All three of these tools have taken what could have been cumbersome and expensive (not to mention time consuming) processes into tasks that are actually rather enjoyable (and dare I say, ‘fun’?).  For a newbie to be able to plan a food garden a year in advance, right down to each square foot of garden bed, AND design an entire addition to a cabin is quite miraculous in my opinion.  And if not miraculous, then at least pretty darned handy.

Our Homesteading Projects for 2011

So what’s on the books for this year on our little homestead in the woods?  You can see my mind map from MindManager at right, but here’s the list:

The Cabin Homestead Planning for 2011

My homestead planning mindmap via MindManager.

  • Build 2-bedroom addition – I love our little 650 square foot cabin, but if we’re going to stay here for awhile, we need some storage space and a bit more breathing room.   I’m really excited about having a guest room… and a sauna!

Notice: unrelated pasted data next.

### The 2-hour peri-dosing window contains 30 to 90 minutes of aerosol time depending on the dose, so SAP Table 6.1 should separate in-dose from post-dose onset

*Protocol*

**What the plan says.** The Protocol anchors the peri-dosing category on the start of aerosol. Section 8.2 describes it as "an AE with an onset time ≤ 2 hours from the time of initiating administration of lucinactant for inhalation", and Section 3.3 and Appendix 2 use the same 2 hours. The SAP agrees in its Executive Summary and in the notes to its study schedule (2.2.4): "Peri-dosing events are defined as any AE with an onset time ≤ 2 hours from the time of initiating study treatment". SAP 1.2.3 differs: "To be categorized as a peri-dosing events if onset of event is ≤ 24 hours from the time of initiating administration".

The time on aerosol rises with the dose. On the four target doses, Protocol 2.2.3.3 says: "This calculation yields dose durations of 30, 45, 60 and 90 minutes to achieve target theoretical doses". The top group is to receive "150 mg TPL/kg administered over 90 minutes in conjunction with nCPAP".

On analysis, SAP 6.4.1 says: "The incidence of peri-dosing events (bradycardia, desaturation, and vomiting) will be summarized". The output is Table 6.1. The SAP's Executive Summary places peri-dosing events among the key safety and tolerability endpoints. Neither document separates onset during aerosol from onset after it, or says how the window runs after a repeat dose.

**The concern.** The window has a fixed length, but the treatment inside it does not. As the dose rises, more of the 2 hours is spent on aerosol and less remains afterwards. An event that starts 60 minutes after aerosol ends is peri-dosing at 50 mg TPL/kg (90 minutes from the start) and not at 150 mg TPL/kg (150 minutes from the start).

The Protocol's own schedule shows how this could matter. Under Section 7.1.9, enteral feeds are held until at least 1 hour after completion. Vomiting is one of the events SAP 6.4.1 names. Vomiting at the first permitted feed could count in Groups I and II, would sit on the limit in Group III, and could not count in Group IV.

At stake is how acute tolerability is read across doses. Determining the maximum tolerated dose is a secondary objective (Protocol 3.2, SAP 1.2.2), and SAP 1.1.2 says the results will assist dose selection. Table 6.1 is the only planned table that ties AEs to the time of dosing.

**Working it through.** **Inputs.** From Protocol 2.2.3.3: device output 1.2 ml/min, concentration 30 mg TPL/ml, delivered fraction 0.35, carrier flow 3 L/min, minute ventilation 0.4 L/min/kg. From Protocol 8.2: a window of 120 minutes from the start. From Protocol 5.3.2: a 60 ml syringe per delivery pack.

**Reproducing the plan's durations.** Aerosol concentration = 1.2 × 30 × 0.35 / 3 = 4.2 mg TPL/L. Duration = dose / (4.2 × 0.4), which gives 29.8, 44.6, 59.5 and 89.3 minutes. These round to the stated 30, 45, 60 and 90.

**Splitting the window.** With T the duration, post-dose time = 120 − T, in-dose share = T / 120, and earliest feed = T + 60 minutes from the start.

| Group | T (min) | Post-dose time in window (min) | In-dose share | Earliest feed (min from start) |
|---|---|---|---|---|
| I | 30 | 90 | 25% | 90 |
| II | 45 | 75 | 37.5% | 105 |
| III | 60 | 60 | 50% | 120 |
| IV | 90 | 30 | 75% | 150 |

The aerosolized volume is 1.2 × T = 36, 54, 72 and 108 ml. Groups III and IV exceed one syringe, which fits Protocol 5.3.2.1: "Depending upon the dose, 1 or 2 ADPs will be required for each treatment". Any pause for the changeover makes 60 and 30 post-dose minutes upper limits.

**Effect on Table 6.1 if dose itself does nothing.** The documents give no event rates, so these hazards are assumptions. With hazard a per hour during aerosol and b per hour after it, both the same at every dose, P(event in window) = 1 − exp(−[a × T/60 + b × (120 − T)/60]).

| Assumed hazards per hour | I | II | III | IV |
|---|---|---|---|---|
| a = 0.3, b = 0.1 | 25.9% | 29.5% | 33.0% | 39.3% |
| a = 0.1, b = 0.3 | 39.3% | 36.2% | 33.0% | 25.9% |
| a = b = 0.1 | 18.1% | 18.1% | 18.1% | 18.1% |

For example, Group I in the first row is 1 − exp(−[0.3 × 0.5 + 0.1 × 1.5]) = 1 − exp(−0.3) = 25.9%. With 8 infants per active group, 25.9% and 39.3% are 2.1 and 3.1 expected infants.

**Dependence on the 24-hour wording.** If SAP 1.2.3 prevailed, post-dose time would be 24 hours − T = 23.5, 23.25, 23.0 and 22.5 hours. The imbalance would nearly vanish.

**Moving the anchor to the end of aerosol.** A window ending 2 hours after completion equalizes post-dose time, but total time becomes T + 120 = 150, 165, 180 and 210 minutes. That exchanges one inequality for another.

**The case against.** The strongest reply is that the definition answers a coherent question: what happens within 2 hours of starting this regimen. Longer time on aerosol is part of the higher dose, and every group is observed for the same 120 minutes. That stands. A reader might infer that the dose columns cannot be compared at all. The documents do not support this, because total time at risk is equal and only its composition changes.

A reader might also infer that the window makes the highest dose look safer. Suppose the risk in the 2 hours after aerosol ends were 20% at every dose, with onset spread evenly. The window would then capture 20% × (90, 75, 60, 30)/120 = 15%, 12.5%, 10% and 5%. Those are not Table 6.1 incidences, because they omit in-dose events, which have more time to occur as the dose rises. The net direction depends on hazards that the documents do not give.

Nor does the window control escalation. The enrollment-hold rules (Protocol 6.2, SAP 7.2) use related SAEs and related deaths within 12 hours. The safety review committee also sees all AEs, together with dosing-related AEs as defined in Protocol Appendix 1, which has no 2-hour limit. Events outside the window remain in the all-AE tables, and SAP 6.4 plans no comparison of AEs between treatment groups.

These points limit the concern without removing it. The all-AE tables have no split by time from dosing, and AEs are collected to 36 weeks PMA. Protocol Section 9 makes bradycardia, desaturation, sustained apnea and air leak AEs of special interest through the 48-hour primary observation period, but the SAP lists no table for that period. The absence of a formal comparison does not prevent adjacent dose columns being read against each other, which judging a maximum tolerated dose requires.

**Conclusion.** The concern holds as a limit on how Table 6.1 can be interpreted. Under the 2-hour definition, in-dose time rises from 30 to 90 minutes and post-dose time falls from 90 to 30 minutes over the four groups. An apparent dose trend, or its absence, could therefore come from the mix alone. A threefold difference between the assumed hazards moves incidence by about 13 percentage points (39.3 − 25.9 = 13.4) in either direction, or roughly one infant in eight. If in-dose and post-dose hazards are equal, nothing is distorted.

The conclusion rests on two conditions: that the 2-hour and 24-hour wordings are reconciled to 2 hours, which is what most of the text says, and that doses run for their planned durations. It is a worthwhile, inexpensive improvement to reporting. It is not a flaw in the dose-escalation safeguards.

• Install two cold frames – One of my big goals is to be able to grow food here all year round, or at least most of the year.  The big cold frames will help that process along tremendously.  Now to find a design that utilizes recycled materials and also looks great.
  • Build chicken coop and get 10 to 12 chickens to start – This is a ‘must’ for this year as well.  It’s a bit difficult to be self-sufficient as an omnivore without them, plus they provide so many other benefits (fertilizer, soil turning, and heck, they’re just fun to watch).
  • Order bees and beehive – This is probably a priority 2 item for us, but it’s definitely on the longer term list.
  • Plant 20 blueberry bushes – I planted six bushes in four different varieties this year just to see how they’d do in our rather shaded plot.  Three varieties did extremely well for their first year and three, not so much.  We’ll be planting more of the happier shrubs.